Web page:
Historic Amos Bull House Saved

OLYMPUS DIGITAL CAMERAHARTFORD – Plans for Hartford’s revitalization have included everything from construction of affordable apartments and retail stores to the iQuilt plan, which creates a walkable and welcoming downtown region. But Connecticut Landmarks is capitalizing on a singular opportunity to strengthen Hartford by completing its multi-year renovation of the historic Amos Bull House located at 59 South Prospect Street. The remodeled building will serve as a dynamic community center and exciting educational hub for the south downtown neighborhood.

The Bull House’s renewed vibrancy will significantly enhance the east side of Hartford’s Main Street by providing cultural connections to Connecticut icons, including the Old State House, Travelers, the Wadsworth Atheneum, the Hartford Public Library, the Butler-McCook House & Garden and the Charter Oak Cultural Center.

Built in 1788, the Amos Bull House is the oldest brick building in Hartford, dating from the Revolutionary War era. The 18th-century Amos Bull House was built as a dry goods store and a residence and later used as a hardware store, auto dealership, insurance offices and a restaurant. Threatened with demolition in the 1960s, it was saved through a community campaign by becoming the first building in Connecticut to be listed on the National Register of Historic Places.  It has since been moved twice, enabling it to survive into the 21st century.

The Bull House is at the back of the historic Butler-McCook House & Garden property on Main Street. The historic 1865 Jacob Weidenmann-designed garden links the two buildings.

The Butler-McCook property and Amos Bull House make important and unique contributions to the history of Hartford’s urban environment. They evoke a neighborhood of engaged residents and small businesses, providing a link from the past to the present in this continually occupied residential and commercial neighborhood. Additional community benefits include:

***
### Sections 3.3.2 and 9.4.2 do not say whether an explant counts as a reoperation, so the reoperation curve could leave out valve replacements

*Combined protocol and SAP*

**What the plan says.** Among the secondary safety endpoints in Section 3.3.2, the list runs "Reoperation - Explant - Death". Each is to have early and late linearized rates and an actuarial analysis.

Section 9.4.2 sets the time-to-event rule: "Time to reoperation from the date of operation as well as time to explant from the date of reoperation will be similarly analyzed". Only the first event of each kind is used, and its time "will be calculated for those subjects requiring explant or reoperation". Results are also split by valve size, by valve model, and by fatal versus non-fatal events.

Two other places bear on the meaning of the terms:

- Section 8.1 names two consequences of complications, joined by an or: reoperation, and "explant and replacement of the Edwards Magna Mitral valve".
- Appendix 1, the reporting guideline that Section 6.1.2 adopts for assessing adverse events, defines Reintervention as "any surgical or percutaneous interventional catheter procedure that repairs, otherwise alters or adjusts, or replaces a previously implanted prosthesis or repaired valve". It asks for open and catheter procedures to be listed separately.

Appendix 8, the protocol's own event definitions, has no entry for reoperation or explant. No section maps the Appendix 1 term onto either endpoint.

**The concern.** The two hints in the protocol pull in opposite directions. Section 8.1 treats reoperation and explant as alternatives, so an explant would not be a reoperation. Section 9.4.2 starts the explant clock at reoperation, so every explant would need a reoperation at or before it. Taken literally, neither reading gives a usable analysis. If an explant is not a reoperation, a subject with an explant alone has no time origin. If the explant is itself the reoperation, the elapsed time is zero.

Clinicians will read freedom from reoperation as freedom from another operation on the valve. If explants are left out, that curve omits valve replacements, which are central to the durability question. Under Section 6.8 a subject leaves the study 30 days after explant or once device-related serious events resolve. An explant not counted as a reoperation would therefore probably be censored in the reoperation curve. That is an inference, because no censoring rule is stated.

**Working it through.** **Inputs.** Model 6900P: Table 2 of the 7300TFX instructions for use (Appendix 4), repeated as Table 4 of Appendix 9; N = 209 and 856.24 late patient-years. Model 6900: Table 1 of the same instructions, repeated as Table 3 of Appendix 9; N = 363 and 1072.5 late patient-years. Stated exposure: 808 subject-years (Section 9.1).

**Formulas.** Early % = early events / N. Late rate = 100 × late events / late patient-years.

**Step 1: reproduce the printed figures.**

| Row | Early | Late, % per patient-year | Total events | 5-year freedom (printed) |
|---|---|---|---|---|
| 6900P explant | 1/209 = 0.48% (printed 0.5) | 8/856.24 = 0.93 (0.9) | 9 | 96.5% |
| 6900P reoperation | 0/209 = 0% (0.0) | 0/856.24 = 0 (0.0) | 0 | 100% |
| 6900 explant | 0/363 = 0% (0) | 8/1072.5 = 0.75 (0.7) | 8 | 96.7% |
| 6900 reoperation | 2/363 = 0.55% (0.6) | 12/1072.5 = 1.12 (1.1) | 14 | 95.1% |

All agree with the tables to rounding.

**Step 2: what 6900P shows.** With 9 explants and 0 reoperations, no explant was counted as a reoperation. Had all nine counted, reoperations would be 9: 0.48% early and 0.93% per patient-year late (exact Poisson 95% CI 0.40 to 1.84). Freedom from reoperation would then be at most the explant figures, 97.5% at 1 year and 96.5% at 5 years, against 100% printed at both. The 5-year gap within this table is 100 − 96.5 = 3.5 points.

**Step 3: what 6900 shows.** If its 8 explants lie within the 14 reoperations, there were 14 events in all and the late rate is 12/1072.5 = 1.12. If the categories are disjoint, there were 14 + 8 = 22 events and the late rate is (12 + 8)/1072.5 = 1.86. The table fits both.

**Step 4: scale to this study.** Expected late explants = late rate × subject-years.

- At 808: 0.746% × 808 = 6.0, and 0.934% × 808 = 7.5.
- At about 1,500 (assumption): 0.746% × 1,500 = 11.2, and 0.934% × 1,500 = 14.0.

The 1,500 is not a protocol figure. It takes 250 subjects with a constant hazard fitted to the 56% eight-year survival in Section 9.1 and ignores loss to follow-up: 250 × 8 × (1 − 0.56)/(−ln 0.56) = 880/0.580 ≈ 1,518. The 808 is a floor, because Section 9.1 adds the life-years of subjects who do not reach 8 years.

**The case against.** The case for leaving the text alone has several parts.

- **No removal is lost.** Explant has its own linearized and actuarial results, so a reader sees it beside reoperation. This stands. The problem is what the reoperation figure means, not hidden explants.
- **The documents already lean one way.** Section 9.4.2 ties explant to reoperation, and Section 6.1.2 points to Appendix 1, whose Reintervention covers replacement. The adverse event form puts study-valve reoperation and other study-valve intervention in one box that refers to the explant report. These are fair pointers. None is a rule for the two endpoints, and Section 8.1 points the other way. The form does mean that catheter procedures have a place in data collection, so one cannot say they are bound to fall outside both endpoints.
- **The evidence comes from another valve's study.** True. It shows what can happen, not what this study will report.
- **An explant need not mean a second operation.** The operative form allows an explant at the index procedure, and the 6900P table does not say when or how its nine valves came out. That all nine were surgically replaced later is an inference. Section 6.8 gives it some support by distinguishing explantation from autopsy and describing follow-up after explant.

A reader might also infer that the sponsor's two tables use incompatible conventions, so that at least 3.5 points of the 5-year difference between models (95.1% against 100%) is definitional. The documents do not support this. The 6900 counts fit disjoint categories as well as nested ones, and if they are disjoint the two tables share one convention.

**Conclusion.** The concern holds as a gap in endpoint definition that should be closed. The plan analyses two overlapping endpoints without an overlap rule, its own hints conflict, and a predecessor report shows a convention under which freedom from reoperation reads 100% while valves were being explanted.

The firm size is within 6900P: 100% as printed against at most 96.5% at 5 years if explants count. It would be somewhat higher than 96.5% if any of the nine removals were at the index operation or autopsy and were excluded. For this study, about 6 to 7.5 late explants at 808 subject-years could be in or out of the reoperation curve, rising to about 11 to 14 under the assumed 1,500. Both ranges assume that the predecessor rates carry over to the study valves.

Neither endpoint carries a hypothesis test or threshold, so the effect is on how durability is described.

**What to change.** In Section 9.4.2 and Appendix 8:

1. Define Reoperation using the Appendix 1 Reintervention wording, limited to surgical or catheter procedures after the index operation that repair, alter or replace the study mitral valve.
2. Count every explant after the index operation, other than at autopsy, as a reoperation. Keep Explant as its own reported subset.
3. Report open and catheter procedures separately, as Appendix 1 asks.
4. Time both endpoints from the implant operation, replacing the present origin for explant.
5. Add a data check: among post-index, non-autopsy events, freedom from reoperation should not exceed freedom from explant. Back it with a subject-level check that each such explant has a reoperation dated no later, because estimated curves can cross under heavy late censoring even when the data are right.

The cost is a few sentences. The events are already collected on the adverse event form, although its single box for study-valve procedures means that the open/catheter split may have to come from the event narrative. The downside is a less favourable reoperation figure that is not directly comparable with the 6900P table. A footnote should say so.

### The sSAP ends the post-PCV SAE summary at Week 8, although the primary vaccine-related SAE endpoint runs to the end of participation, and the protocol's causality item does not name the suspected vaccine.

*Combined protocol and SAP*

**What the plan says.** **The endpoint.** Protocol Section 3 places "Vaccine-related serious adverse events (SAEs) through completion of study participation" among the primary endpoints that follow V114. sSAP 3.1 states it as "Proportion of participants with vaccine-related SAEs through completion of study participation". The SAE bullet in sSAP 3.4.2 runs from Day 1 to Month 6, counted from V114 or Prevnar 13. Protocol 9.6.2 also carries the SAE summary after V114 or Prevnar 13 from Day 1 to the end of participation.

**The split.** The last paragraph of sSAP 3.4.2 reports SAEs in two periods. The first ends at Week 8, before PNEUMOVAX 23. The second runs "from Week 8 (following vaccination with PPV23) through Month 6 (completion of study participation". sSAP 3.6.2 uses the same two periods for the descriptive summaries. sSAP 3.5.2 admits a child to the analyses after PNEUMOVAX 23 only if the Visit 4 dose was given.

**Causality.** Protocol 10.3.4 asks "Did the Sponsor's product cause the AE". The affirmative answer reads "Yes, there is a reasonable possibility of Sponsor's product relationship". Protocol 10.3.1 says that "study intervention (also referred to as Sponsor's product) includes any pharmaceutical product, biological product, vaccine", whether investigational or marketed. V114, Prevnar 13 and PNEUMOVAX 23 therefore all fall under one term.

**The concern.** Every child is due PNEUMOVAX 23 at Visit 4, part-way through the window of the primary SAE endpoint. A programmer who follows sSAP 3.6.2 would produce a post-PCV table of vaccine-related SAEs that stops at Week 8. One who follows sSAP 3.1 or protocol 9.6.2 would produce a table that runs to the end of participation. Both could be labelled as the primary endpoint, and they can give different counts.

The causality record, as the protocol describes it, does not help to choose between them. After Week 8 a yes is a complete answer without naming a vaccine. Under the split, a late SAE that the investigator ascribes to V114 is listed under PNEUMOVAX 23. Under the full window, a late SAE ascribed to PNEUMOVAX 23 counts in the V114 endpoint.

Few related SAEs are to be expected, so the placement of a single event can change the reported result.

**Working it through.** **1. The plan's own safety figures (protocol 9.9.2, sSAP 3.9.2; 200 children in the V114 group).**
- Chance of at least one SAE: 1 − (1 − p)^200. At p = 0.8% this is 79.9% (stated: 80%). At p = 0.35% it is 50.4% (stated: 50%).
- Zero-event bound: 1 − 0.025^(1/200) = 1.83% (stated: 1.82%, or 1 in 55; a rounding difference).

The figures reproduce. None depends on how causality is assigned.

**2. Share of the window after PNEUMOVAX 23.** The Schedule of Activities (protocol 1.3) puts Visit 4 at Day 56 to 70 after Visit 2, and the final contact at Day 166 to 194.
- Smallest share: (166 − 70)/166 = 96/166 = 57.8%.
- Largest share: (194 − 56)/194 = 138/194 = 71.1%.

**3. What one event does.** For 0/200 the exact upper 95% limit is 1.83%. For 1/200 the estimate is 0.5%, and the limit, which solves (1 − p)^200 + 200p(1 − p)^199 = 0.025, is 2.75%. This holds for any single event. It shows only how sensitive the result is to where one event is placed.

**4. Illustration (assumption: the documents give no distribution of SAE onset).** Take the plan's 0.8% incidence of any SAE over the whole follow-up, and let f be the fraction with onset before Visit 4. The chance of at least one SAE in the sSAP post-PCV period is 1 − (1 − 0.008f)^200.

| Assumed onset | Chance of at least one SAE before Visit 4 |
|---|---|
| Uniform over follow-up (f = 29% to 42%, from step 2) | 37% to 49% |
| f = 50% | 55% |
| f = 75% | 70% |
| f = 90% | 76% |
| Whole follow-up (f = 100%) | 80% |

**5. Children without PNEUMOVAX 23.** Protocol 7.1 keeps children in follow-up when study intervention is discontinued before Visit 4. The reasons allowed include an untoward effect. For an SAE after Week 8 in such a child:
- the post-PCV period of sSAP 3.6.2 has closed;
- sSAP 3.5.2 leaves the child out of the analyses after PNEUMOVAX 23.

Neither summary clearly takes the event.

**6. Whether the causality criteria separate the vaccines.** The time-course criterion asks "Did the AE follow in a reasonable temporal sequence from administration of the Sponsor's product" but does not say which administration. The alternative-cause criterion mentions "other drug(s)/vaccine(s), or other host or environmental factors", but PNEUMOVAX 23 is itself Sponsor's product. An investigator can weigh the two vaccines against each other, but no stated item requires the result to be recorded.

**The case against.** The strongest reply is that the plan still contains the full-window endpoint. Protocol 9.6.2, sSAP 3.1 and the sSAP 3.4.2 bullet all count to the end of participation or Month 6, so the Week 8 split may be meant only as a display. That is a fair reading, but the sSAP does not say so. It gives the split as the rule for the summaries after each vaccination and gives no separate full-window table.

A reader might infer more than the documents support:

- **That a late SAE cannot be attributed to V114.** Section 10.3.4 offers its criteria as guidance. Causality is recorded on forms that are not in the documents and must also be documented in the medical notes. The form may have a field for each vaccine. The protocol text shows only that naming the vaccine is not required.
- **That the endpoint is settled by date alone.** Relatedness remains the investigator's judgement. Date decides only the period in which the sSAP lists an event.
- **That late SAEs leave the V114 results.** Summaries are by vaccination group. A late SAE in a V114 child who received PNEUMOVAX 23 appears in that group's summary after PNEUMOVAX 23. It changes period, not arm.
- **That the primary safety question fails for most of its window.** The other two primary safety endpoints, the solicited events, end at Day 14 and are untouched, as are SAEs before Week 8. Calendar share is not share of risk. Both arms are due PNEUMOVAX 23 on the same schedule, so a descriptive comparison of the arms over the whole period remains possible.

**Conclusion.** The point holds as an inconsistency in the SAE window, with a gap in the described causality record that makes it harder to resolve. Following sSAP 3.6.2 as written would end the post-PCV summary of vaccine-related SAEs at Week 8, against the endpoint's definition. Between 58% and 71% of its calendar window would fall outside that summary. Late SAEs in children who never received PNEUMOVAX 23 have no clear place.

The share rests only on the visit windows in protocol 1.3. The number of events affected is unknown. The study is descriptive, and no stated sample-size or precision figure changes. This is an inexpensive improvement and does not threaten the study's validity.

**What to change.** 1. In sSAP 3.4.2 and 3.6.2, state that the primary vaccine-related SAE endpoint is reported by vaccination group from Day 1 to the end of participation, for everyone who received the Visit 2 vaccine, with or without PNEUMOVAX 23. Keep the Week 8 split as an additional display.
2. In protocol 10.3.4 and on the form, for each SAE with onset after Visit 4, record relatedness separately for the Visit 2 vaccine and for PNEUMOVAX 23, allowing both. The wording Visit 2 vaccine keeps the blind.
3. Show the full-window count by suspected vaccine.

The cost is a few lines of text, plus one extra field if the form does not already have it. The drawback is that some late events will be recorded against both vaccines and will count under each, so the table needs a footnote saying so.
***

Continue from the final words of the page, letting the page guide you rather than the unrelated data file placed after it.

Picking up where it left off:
• Return to productive use of an irreplaceable Hartford landmark.

• Creation of a more substantial anchor in the South Prospect Street neighborhood.

• Increased potential of downtown Hartford for tourism.

• Enhanced educational opportunities for adult and youth programming including education programs that support the teaching of Connecticut history, thus building historic and civic literacy.

• Enhanced green space in downtown Hartford by preserving a historically-significant garden for the enjoyment of pedestrians, landscape historians, scholars and CT residents.

The Bull House is also key to Connecticut Landmarks as it becomes a central, climate-controlled archival repository for extensive archival and photographic collections, as well as the organization’s administrative headquarters. CT Landmarksis a pioneer of environmentally sustainable preservation by undertaking one of the first “green” historicpreservation projects in the region. Extensive mechanical upgrades include a closed-loop geothermal HVAC system designed to support the needs of the entire Hartford campus.  The $2.45 million dollar project is the largest undertaking by CT Landmarks to date.

Connecticut Landmarks commemorates the completion of the multi-year renovation with a Grand Opening Celebration from June 5-7th.  On Thursday, June 5th, an advance press conference and media tour begins at 3 p.m., followed by a VIP invitation-only reception from 4-5 p.m.  The public portion of the event- the Ribbon Cutting and Garden Gala- runs from 5:30 – 9 p.m. and includes live music, refreshments and tours on a starry, early summer night. Special activities will continue on Saturday, June 6th and Sunday, June 7th.

For more information about the project or to RSVP, please contact Jamie-Lynn Fontaine at (860) 247-8996 ext. 23 or jamie.fontaine@ctlandmarks.org.  Rain date is Friday, June 6th.

Connecticut Landmarksis in the forefront of Connecticut’s heritage organizations in reexamining its role in and relevance to contemporary society to better connect with current and future audiences. The Amos Bull House Project is the embodiment of this goal.

Connecticut Landmarks’ mission is to inspire interest and encourage learning about the American past by preserving selected historic properties, collections and stories and presenting programs that meaningfully engage the public and our communities. For more information, please visit www.ctlandmarks.org.

Author: The Roundup
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